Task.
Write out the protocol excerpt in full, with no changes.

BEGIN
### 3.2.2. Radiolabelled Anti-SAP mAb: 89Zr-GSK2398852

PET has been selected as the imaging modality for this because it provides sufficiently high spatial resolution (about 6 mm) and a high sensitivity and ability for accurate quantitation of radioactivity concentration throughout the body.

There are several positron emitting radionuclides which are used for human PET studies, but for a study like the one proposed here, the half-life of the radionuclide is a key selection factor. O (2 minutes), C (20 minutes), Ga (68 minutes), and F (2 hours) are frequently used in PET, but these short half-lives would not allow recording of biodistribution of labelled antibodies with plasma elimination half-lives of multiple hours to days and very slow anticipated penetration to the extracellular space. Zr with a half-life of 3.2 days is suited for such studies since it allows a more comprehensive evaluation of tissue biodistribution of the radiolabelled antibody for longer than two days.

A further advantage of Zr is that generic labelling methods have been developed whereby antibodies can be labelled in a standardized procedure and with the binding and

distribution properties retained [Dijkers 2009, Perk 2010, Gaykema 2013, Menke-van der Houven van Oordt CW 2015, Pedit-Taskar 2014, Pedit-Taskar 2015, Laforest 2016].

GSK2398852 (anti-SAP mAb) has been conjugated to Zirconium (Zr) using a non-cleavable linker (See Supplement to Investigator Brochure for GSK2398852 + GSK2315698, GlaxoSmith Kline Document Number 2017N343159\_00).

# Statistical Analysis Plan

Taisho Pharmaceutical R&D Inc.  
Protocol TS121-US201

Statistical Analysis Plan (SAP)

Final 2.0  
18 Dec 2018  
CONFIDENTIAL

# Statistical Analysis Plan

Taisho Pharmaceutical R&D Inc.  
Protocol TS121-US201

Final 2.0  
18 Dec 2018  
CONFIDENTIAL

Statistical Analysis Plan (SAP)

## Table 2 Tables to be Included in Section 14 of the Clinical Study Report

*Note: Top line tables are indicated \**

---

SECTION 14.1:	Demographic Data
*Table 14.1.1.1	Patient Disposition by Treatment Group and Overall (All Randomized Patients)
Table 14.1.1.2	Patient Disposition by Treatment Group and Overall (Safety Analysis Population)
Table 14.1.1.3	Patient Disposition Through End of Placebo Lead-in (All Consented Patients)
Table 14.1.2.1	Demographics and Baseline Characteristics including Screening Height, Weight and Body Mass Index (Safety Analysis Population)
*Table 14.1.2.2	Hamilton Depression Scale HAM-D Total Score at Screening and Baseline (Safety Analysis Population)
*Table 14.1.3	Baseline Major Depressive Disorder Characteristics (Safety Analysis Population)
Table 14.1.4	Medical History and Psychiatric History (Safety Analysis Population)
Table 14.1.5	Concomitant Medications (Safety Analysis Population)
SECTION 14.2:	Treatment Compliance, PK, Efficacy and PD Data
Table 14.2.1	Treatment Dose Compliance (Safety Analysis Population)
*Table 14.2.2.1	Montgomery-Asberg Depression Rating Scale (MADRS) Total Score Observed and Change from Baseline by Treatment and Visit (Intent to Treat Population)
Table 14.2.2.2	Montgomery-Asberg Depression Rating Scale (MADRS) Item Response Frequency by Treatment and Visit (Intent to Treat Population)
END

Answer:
### 3.2.2. Radiolabelled Anti-SAP mAb: 89Zr-GSK2398852

PET has been selected as the imaging modality for this because it provides sufficiently high spatial resolution (about 6 mm) and a high sensitivity and ability for accurate quantitation of radioactivity concentration throughout the body.

There are several positron emitting radionuclides which are used for human PET studies, but for a study like the one proposed here, the half-life of the radionuclide is a key selection factor. O (2 minutes), C (20 minutes), Ga (68 minutes), and F (2 hours) are frequently used in PET, but these short half-lives would not allow recording of biodistribution of labelled antibodies with plasma elimination half-lives of multiple hours to days and very slow anticipated penetration to the extracellular space. Zr with a half-life of 3.2 days is suited for such studies since it allows a more comprehensive evaluation of tissue biodistribution of the radiolabelled antibody for longer than two days.

A further advantage of Zr is that generic labelling methods have been developed whereby antibodies can be labelled in a standardized procedure and with the binding and

distribution properties retained [Dijkers 2009, Perk 2010, Gaykema 2013, Menke-van der Houven van Oordt CW 2015, Pedit-Taskar 2014, Pedit-Taskar 2015, Laforest 2016].

GSK2398852 (anti-SAP mAb) has been conjugated to Zirconium (Zr) using a non-cleavable linker (See Supplement to Investigator Brochure for GSK2398852 + GSK2315698, GlaxoSmith Kline Document Number 2017N343159\_00).

# Statistical Analysis Plan

Taisho Pharmaceutical R&D Inc.  
Protocol TS121-US201

Statistical Analysis Plan (SAP)

Final 2.0  
18 Dec 2018  
CONFIDENTIAL

# Statistical Analysis Plan

Taisho Pharmaceutical R&D Inc.  
Protocol TS121-US201

Final 2.0  
18 Dec 2018  
CONFIDENTIAL

Statistical Analysis Plan (SAP)

## Table 2 Tables to be Included in Section 14 of the Clinical Study Report

*Note: Top line tables are indicated \**

---

SECTION 14.1:	Demographic Data
*Table 14.1.1.1	Patient Disposition by Treatment Group and Overall (All Randomized Patients)
Table 14.1.1.2	Patient Disposition by Treatment Group and Overall (Safety Analysis Population)
Table 14.1.1.3	Patient Disposition Through End of Placebo Lead-in (All Consented Patients)
Table 14.1.2.1	Demographics and Baseline Characteristics including Screening Height, Weight and Body Mass Index (Safety Analysis Population)
*Table 14.1.2.2	Hamilton Depression Scale HAM-D Total Score at Screening and Baseline (Safety Analysis Population)
*Table 14.1.3	Baseline Major Depressive Disorder Characteristics (Safety Analysis Population)
Table 14.1.4	Medical History and Psychiatric History (Safety Analysis Population)
Table 14.1.5	Concomitant Medications (Safety Analysis Population)
SECTION 14.2:	Treatment Compliance, PK, Efficacy and PD Data
Table 14.2.1	Treatment Dose Compliance (Safety Analysis Population)
*Table 14.2.2.1	Montgomery-Asberg Depression Rating Scale (MADRS) Total Score Observed and Change from Baseline by Treatment and Visit (Intent to Treat Population)
Table 14.2.2.2	Montgomery-Asberg Depression Rating Scale (MADRS) Item Response Frequency by Treatment and Visit (Intent to Treat Population)